On a Saturday morning, satellite images provided by the National Oceanic and Atmospheric Administration captured the dramatic moment when Tropical Storm Ophelia made landfall in North Carolina. This coastal state witnessed the arrival of Ophelia, which had intensified, bringing with it near-hurricane force winds. Here’s a breakdown of the key points regarding the storm’s impact and the measures taken to mitigate its effects.
Landfall and Intensity
Tropical Storm Ophelia officially made landfall near Emerald Isle, N.C., around 6:15 a.m. ET, with maximum winds reaching 70 mph, as reported by the National Hurricane Center. The intensity of the storm prompted the issuance of a hurricane watch spanning approximately 130 miles from north of Surf City to Ocracoke Inlet in North Carolina. Although the storm was initially formidable, forecasters anticipate that it will weaken after landfall.
State of Emergency Declared
Recognizing the potential risks associated with Tropical Storm Ophelia, the governors of Maryland, North Carolina, and Virginia declared a state of emergency the day before the storm’s arrival. This declaration aimed to streamline response efforts and ensure the safety of residents and resources in the affected areas.
Warnings and Watches
Several warnings and watches remain in effect to protect vulnerable coastal regions. A tropical storm warning extends from Cape Fear, N.C., to Fenwick Island, Del., encompassing Albemarle and Pamlico sounds in North Carolina and parts of the Tidal Potomac River in Maryland. Additionally, areas from Surf City to Bogue Inlet in North Carolina, along with Pamlico and Albemarle Sounds, are under a storm surge watch. Further south, a storm surge warning has been issued from Bogue Inlet, N.C., to Chincoteague, Va., encompassing Chesapeake Bay and other waterways in the region.
Precipitation and Flooding
The storm’s arrival brings significant rainfall to the region. Between 3 to 5 inches of rain is expected in parts of eastern North Carolina and southeast Virginia, with some areas possibly receiving up to 7 inches of precipitation. Meanwhile, the Mid-Atlantic into southern New England is forecasted to receive 2 to 4 inches of rain, posing the risk of flash floods, urban flooding, and small stream flooding. Southern New York through southern New England could also experience 1 to 3 inches of rainfall.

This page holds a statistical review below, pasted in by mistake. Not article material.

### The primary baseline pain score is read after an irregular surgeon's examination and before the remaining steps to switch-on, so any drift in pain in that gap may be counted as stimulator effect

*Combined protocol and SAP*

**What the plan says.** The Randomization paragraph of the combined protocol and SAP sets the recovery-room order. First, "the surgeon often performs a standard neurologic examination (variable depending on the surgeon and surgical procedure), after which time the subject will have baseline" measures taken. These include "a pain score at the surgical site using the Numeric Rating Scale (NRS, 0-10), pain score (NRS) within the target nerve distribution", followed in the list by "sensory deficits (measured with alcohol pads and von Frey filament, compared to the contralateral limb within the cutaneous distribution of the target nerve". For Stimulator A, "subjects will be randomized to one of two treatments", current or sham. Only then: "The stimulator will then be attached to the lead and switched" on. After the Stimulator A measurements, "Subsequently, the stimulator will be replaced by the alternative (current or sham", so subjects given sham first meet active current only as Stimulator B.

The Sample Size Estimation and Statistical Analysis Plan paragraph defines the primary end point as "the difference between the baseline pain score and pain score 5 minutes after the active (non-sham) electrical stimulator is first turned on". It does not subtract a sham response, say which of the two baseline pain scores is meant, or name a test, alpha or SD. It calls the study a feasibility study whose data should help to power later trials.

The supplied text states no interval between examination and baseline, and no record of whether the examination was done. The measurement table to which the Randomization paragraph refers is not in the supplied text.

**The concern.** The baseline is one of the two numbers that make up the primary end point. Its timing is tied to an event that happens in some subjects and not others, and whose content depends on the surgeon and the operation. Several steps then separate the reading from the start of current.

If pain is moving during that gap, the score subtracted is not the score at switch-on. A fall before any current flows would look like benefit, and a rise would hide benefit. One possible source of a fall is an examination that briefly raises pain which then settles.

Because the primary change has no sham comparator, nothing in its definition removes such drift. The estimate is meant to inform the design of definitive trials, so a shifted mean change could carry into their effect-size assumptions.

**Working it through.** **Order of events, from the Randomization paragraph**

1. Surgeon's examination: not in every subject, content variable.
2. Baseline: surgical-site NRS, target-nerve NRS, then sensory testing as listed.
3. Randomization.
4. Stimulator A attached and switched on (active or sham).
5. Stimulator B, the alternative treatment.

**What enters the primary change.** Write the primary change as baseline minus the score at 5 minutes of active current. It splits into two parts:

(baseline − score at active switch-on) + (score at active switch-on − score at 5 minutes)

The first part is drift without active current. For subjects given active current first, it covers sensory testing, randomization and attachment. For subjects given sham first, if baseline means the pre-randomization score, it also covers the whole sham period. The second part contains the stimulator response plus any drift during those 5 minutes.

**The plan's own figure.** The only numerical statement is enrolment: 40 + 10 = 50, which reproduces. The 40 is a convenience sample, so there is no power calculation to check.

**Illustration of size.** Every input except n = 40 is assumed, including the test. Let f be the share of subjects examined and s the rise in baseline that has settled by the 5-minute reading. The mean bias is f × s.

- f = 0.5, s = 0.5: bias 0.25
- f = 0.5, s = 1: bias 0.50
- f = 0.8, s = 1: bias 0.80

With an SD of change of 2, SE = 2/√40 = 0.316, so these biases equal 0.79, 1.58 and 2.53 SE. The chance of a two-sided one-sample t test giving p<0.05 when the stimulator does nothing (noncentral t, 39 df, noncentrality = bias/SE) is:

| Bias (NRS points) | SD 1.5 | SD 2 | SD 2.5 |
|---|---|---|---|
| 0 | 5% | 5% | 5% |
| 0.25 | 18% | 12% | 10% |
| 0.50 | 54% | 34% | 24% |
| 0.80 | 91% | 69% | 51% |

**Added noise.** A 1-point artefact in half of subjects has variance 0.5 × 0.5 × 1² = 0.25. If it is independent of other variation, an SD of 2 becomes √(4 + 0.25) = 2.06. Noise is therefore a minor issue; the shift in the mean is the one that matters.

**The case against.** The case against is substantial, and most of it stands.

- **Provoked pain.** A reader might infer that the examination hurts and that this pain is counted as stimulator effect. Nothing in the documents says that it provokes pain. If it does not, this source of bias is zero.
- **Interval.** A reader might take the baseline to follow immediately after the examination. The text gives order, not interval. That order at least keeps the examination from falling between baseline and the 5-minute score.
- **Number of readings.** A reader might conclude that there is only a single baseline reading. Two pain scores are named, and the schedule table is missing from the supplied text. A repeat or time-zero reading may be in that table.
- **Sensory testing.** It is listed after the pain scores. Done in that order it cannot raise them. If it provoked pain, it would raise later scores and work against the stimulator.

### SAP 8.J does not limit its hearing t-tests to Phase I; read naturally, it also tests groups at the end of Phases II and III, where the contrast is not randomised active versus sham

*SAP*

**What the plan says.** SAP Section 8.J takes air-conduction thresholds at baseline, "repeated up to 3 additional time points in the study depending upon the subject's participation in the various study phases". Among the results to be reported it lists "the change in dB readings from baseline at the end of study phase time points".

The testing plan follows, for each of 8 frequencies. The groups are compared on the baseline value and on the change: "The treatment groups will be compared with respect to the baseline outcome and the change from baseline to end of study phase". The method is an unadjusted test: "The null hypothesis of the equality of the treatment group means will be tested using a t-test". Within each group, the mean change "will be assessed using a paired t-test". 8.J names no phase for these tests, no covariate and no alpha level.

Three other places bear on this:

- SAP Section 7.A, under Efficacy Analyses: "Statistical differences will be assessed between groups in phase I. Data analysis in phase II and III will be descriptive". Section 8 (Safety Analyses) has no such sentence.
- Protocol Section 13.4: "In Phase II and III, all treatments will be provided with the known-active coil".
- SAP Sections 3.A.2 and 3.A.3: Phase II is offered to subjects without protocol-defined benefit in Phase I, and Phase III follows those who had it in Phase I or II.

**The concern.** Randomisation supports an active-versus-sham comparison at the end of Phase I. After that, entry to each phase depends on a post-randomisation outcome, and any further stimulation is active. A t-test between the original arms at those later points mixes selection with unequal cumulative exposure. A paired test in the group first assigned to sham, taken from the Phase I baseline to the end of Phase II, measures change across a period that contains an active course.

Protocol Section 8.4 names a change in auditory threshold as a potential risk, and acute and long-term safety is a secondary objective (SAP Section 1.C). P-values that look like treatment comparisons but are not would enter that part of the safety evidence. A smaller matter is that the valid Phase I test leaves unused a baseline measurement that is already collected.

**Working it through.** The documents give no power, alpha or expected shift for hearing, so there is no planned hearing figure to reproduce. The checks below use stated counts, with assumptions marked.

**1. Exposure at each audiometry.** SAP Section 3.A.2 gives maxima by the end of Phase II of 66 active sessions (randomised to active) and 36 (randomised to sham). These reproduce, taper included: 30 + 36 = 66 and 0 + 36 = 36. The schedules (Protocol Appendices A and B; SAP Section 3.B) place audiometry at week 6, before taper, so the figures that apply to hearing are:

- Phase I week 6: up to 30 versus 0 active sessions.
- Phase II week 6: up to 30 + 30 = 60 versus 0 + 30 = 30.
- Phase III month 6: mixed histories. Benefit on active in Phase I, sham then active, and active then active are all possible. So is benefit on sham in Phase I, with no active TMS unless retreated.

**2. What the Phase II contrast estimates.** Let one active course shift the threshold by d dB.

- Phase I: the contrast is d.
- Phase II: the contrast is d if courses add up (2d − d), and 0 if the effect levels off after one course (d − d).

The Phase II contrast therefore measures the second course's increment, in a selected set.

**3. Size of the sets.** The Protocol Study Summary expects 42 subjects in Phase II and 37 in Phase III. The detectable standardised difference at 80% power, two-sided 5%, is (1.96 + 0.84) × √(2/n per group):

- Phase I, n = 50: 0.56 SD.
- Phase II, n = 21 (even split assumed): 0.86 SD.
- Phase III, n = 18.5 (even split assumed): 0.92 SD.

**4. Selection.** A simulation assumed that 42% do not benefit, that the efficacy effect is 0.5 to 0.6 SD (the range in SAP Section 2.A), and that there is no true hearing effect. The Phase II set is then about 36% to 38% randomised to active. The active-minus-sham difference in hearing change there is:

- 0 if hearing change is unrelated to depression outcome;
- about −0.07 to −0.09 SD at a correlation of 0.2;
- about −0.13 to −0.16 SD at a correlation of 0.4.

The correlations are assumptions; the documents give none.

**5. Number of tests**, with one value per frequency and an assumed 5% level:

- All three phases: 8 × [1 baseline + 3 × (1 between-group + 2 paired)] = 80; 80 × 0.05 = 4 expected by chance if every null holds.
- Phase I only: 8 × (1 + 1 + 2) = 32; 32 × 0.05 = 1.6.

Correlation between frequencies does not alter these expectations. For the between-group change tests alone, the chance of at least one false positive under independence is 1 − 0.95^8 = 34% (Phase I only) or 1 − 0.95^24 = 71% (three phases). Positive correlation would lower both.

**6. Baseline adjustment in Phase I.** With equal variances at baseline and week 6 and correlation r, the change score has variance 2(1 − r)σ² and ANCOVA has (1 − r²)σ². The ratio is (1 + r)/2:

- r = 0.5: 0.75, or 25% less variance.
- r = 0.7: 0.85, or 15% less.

Coastal areas, especially those near the Outer Banks, face significant flooding risks. Swells generated by Ophelia may result in life-threatening surf and rip current conditions across the Mid-Atlantic coastline. Furthermore, areas from Surf City, N.C., to Chincoteague, Va., could see flooding of 2 to 4 feet if the storm surge coincides with high tide. Particular concerns surround coastal stretches bordered by the Outer Banks, including the Neuse and Bay rivers and the Pamlico and Pungo rivers, where floodwaters are expected to rise between 4 and 6 feet.
Tropical Storm Ophelia’s impact on North Carolina and the surrounding regions is significant. With the storm making landfall, residents, authorities, and emergency services are working diligently to mitigate the risks posed by strong winds, heavy rainfall, and coastal flooding. Keeping up-to-date with official warnings and taking necessary precautions is crucial for everyone in the affected areas.
What Caught Our Attention: Ophelia’s Remarkable Details
What time did Tropical Storm Ophelia hit North Carolina?
Tropical Storm Ophelia hit North Carolina at precisely 6:15 a.m. ET on a Saturday morning. The storm made landfall near Emerald Isle, North Carolina, and it arrived with near-hurricane force strength, unleashing powerful winds, torrential rains, and a hazardous storm surge across a substantial stretch of the mid-Atlantic coast.
Is Ophelia a tropical storm?
Ophelia received a promotion to tropical storm status on Friday, just hours before its scheduled landfall in North Carolina. This upgrade marked the formal recognition of its strength and impact. As the storm approached, North Carolina was bracing for the potential of elevated storm surge levels.
Will Ophelia hit the Outer Banks?
On Friday, Ophelia was positioned approximately 90 miles south of Cape Hatteras, suggesting potential impacts on the Outer Banks. The storm was tracking in a north-northwest direction at a speed of approximately 12 mph. It’s important to note that Ophelia had been upgraded to tropical storm status just hours before, with its imminent landfall in North Carolina.
How will Hurricane Ophelia affect New England?
While the coastal regions face the brunt of Hurricane Ophelia with its fierce winds and heavy rainfall, even some inland communities in southern New England can expect impacts. The reach of tropical-storm-force winds, ranging from 39 to 73 mph, extends outward up to 310 miles from the center of Ophelia, as reported by the hurricane center. This means that areas beyond the coast should remain vigilant for potential storm-related effects.
Where did Ophelia make landfall in NC?
Tropical Storm Ophelia made landfall in North Carolina near Emerald Isle on a Saturday morning. Its arrival brought heavy rain, destructive winds, and perilous surges of water to the eastern regions of the state.
Where is Tropical Storm Ophelia going to hit?
Tropical Storm Ophelia made landfall near a North Carolina barrier island, impacting coastal North Carolina and parts of Virginia with flooding, rain, damaging winds, and hazardous surges. The storm’s path primarily affected these coastal regions.